Matt Damon explains to black lady producer how behind-the-scenes diversity isn’t importantt

[UPDATE 9/16/15 – 2:50PM EDT] Matt Damon has issued an apology. It”s not a very GOOD apology though.

After getting heat for his statements about diversity behind the camera on the HBO reality show “Project Greenlight,” Damon issued an official statement clarifying his belief we “need […] more diverse filmmakers making movies.” So far, so good. But then Damon falls into the common trap of “sorry you got your feelings hurt.” From an official statement obtained by The Wrap.

“My comments were part of a much broader conversation about diversity in Hollywood and the fundamental nature of “Project Greenlight” which did not make the show. I am sorry that they offended some people, but, at the very least, I am happy that they started a conversation about diversity in Hollywood. That is an ongoing conversation that we all should be having.”

While it”s understandably human nature to deflect responsibility, putting the onus on the offended party is not a good look. Let”s allow Louis CK explain!

Most people would agree with Damon that conversations about diversity in all aspects of the film business are worth having. Maybe next time a dialogue can start without silencing minorities to explain to them why they”re wrong.



On the Season 4 premiere of HBO”s “Project Greenlight,” the production team gathered round the camera to have a group debate on which lucky contestant(s) would get to film this year”s project: a comedy entitled “Not Another Pretty Woman.” If the title is already sending up red flags, your “Tired Trope” senses are tingling. The film is about a man who is left at the altar and winds up marrying a prostitute instead. Wacky* hijinks ensue when it turns out Harmony – the only black character in the script – has a white pimp who slaps her around.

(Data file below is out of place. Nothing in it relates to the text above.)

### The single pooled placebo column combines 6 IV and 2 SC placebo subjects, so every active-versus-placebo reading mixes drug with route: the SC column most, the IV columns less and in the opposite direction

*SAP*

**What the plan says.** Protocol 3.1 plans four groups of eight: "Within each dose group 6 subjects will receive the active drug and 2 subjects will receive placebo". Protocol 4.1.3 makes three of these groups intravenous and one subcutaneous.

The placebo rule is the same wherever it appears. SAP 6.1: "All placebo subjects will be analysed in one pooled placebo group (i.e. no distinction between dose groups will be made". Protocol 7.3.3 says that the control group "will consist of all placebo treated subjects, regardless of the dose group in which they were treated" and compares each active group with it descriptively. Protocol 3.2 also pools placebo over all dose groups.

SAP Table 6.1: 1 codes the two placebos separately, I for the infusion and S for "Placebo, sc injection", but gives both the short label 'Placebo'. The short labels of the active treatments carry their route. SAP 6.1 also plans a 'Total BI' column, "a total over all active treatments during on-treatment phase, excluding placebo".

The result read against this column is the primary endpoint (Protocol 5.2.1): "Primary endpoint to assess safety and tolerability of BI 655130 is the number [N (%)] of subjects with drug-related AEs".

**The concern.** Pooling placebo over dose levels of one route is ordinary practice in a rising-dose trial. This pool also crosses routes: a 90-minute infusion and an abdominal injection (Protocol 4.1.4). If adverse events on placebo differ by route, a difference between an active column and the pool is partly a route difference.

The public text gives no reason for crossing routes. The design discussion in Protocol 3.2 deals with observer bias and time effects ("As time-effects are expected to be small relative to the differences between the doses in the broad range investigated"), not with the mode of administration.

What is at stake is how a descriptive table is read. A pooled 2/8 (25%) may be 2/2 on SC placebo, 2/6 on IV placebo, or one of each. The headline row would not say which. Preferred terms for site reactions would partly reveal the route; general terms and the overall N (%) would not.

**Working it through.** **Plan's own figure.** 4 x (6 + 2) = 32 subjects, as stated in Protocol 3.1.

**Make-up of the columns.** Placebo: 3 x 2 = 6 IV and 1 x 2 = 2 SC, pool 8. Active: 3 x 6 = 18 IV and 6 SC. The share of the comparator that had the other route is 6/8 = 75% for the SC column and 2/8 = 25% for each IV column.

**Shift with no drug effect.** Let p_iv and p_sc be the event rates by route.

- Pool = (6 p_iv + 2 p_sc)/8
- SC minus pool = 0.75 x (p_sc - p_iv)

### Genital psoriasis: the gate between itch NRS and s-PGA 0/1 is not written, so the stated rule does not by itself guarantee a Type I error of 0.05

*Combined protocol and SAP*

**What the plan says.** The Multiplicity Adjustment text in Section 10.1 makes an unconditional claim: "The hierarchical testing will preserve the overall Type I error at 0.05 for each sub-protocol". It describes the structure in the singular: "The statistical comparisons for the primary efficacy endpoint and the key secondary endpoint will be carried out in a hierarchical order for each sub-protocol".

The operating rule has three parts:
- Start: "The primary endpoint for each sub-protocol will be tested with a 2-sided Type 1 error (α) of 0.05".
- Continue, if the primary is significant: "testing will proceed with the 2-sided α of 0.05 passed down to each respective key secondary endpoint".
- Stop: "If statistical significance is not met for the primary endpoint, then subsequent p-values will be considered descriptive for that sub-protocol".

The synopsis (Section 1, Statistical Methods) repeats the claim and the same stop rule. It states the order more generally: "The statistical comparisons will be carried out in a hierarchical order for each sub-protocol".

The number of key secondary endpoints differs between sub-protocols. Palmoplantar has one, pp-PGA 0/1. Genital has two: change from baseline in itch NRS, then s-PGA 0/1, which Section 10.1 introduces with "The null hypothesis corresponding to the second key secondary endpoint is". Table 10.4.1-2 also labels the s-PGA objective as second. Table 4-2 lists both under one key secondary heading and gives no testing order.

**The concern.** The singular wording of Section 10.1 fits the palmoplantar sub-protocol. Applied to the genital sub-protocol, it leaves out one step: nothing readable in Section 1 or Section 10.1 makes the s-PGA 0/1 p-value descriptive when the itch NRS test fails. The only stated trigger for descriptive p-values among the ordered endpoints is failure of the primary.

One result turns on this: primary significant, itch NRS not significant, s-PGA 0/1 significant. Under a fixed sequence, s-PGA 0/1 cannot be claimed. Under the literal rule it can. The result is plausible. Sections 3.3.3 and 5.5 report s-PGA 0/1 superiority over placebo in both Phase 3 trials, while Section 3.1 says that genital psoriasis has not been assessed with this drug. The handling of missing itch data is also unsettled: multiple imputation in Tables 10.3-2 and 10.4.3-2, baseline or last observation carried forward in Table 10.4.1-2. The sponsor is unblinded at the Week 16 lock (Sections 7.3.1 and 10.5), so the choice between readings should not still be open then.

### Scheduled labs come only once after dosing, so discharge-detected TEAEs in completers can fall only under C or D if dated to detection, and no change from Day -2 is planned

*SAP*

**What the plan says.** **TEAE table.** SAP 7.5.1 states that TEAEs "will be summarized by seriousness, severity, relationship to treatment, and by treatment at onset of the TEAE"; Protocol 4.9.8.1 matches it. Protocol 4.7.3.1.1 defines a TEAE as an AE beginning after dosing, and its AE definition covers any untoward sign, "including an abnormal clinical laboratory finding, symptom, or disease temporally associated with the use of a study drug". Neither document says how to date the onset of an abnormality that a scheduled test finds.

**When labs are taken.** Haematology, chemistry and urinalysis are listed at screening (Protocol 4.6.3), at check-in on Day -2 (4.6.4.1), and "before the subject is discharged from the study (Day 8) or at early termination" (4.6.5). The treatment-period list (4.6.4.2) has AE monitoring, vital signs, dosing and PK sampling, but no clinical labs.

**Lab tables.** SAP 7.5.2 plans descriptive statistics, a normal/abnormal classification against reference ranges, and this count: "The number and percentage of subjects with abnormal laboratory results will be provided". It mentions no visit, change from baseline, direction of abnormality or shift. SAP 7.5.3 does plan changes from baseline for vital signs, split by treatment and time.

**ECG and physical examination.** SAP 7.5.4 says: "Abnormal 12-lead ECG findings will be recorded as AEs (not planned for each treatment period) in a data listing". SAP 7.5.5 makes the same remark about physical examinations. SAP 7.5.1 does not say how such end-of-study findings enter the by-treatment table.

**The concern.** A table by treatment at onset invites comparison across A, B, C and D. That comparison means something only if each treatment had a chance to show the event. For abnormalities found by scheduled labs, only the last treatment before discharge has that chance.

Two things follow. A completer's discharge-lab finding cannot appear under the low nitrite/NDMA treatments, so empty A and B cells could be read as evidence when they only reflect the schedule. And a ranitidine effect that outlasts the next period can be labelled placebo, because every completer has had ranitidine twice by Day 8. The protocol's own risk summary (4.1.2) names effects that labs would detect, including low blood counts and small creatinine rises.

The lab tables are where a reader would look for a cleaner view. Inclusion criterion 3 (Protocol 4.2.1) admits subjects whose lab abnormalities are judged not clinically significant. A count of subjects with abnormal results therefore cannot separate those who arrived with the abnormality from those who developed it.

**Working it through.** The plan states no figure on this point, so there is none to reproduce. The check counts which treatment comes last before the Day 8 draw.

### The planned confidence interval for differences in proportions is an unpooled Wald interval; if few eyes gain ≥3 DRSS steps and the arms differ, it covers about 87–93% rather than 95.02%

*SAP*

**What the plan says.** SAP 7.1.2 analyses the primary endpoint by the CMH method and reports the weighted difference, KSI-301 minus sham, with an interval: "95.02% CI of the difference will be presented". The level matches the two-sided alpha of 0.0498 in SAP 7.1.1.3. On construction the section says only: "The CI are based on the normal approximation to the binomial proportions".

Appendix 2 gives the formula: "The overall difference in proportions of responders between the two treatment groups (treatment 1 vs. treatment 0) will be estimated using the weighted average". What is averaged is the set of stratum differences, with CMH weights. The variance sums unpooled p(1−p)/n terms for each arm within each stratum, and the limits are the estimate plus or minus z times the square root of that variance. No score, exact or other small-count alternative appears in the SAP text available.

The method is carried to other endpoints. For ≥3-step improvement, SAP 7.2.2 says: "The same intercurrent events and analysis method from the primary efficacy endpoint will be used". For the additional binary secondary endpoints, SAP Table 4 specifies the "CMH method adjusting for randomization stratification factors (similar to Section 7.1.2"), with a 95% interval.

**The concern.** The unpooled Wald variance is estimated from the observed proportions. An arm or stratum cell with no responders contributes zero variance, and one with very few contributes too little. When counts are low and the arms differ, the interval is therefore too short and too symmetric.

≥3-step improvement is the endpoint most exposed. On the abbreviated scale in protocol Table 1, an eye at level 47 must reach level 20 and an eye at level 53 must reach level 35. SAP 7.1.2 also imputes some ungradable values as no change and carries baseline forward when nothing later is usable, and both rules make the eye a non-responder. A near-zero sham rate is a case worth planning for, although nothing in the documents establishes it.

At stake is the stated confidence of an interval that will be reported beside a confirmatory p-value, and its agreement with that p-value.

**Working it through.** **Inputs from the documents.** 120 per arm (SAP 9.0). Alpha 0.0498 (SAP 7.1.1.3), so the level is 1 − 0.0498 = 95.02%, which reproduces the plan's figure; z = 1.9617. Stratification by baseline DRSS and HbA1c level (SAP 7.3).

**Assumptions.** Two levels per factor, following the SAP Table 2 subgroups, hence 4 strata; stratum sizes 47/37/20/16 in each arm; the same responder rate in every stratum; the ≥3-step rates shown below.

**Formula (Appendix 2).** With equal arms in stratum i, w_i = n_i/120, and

*Highly problematic and probably sexist.

Producer Effie Brown (“Dear White People,”) had the unenviable task of being the only PoC in the room while the horror that is this concept unfolded. The rest of the production team includes Matt Damon, Ben Affleck, Peter Farrelly, Bobby Farrelly, and Jennifer Todd. As such, Brown made a valiant effort to explain why it was important to choose a director who would treat the character of Harmony with respect instead of turning her into an exploitative trope.

Matt Damon was having none of that.


Did you catch it? Just in case you didn”t, here is Damon”s quote in all it”s facepalm glory:

“When we”re talking about diversity, you do it in the casting of the film. Not the casting of the show.”

To recap: Matt Damon, white man, INTERRUPTED a black female producer to explain to her how diversity behind the camera isn”t important. Merit is the only thing directors should be judged by. A pleasant yet naive ideal.

In 2011 – which is the most recent year we have data for – only 12.2% of films were directed by minorities. Women of all ethnicities fared even worse, directing a paltry 4.1% of movies that year. You cannot look at those statistics and believe in a meritocracy where 87.8% of the most qualified directors just HAPPEN to be white and 95.9% of them are – by sheer COINCIDENCE – male.

If merit were the coin of the realm, why would you not want to hire someone who could bring their own life experiences to a character? Yes there are white men out there who can (and do) direct women well. But Damon”s knee-jerk reaction to even the idea that a woman or a PoC director could be a better fit? That he dismisses how they could bring more necessary empathy needed to ground Harmony as a three-dimensional character and not a racist/sexist caricature?

Spoiler: A white dude named Jason Mann won the director”s chair.